Your first stop (after eating, of course) is Idle Time Books. The owners live on the third floor of this used book store, but they don’t mind if you settle in and make yourself at home among the shelves of books. The book smell. It’s glorious. If you’re into vintage clothes, you have to stop by MeepsMercedes Bien or Via Gypset. If you’re into vintage records, it’s Smash and Red Onion. Save yourself a trip to Eastern Market and pick up your costume jewelry from Turquoise instead. The coolest store you’ve never visited? The Brass Knob.
  6. Bonus: We’re no longer a destination for undergrads or summer interns. And it’s as glorious as you imagined.

See you soon.

 

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How We Got Here

This post first appeared on Metro(poetry)lis.

I’ve been blogging for 12 years. It started with a little link to a Livejournal in my AIM Instant Messenger profile. It lived on Blogger for a bit, and then found a home at WordPress. I wrote about life, about food and frequently I professed my love for the District. Somewhere along the way, I started feeling like I wasn’t writing for myself anymore. So, I took a break–a two year break.

Sometimes I missed writing, but mostly I didn’t. And then one morning I woke up and realized that what I missed about writing was having conversations with people that can only happen on the Internet. I missed owning my own little piece of the web.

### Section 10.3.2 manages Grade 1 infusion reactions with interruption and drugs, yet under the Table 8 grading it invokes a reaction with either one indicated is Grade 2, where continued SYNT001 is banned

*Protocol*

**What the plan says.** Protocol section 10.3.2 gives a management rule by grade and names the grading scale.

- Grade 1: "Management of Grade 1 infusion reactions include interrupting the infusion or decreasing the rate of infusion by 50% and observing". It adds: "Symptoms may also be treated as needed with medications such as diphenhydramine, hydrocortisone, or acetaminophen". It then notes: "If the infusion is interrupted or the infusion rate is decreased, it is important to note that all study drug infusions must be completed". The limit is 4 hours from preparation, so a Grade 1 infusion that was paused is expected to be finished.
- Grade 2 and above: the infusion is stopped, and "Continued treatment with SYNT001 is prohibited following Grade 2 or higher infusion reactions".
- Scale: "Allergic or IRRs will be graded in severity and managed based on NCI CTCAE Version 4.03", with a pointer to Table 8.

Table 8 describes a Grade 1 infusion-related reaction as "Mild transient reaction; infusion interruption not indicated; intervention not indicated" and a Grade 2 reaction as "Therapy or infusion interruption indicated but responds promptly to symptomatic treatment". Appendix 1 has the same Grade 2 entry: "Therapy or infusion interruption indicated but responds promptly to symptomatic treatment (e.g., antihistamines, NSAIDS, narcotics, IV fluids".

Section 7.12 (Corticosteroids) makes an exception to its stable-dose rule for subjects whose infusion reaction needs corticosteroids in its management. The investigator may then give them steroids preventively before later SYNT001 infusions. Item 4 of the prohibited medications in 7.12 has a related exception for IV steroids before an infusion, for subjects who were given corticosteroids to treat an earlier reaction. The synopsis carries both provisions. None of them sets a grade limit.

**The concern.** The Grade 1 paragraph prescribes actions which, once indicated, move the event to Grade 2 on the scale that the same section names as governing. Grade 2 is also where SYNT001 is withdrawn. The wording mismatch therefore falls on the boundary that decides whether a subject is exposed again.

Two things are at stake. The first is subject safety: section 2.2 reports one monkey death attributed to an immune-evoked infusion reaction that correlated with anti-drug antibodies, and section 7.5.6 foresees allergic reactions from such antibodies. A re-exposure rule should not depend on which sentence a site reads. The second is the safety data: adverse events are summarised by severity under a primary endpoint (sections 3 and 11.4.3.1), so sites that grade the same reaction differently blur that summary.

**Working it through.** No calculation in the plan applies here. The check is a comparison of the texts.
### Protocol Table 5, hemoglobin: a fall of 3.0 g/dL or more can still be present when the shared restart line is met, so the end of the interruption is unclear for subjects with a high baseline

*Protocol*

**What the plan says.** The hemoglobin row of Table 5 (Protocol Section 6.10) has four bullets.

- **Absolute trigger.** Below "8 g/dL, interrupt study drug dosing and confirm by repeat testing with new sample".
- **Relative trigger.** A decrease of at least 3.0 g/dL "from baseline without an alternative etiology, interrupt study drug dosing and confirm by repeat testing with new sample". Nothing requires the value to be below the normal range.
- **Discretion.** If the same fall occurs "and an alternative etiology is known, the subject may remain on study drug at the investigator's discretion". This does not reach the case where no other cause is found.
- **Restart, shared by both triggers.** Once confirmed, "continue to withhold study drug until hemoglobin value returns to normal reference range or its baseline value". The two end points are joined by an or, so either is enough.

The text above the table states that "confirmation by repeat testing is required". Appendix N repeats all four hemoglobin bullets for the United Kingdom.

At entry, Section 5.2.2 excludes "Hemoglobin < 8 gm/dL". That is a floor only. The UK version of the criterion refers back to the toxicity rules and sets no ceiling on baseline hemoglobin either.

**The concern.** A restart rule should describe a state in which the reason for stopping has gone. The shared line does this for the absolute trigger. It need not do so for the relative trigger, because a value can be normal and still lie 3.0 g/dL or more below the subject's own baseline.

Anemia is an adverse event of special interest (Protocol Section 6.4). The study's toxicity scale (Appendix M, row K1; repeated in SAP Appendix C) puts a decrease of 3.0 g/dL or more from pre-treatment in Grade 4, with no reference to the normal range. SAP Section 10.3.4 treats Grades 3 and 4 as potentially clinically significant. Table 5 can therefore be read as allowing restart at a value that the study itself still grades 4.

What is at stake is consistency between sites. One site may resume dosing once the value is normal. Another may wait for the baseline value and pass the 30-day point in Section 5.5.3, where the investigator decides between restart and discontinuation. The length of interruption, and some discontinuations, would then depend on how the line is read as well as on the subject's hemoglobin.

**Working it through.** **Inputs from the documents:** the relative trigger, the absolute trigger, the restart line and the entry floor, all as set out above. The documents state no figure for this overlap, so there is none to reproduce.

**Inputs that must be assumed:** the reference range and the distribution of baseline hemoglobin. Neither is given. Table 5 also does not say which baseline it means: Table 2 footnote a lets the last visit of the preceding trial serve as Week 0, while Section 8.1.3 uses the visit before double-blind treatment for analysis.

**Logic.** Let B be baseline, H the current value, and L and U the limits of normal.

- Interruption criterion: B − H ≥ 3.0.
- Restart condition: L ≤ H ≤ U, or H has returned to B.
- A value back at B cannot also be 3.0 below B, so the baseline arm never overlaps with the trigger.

I came back to Metropoetrylis, but my domain had been co-opted. It wouldn’t have mattered–the name, the history of the pages, they didn’t feel like me anymore.

So I thought about it for awhile and got pretty scared. I realized that this was now or never. I couldn’t call myself a writer if I wasn’t writing anymore. I looked for inspiration from people I admire. Meg from A Practical Wedding. Rachel from The REWMAnn Friedman and my friend Alejandra. I realized they were having important conversations about women, politics, food and all the unbelievably cool things that happen on the Internet. That was a conversation I finally wanted to join.

And I am. Just not at Metro(poetry)lis. It was a good place to grow up, but like home, it’s a place you can never really go again.

So, I’m starting a whole new adventure and it starts at the corner of 18th and Columbia. I’m excited and I hope you are too.

Let’s go.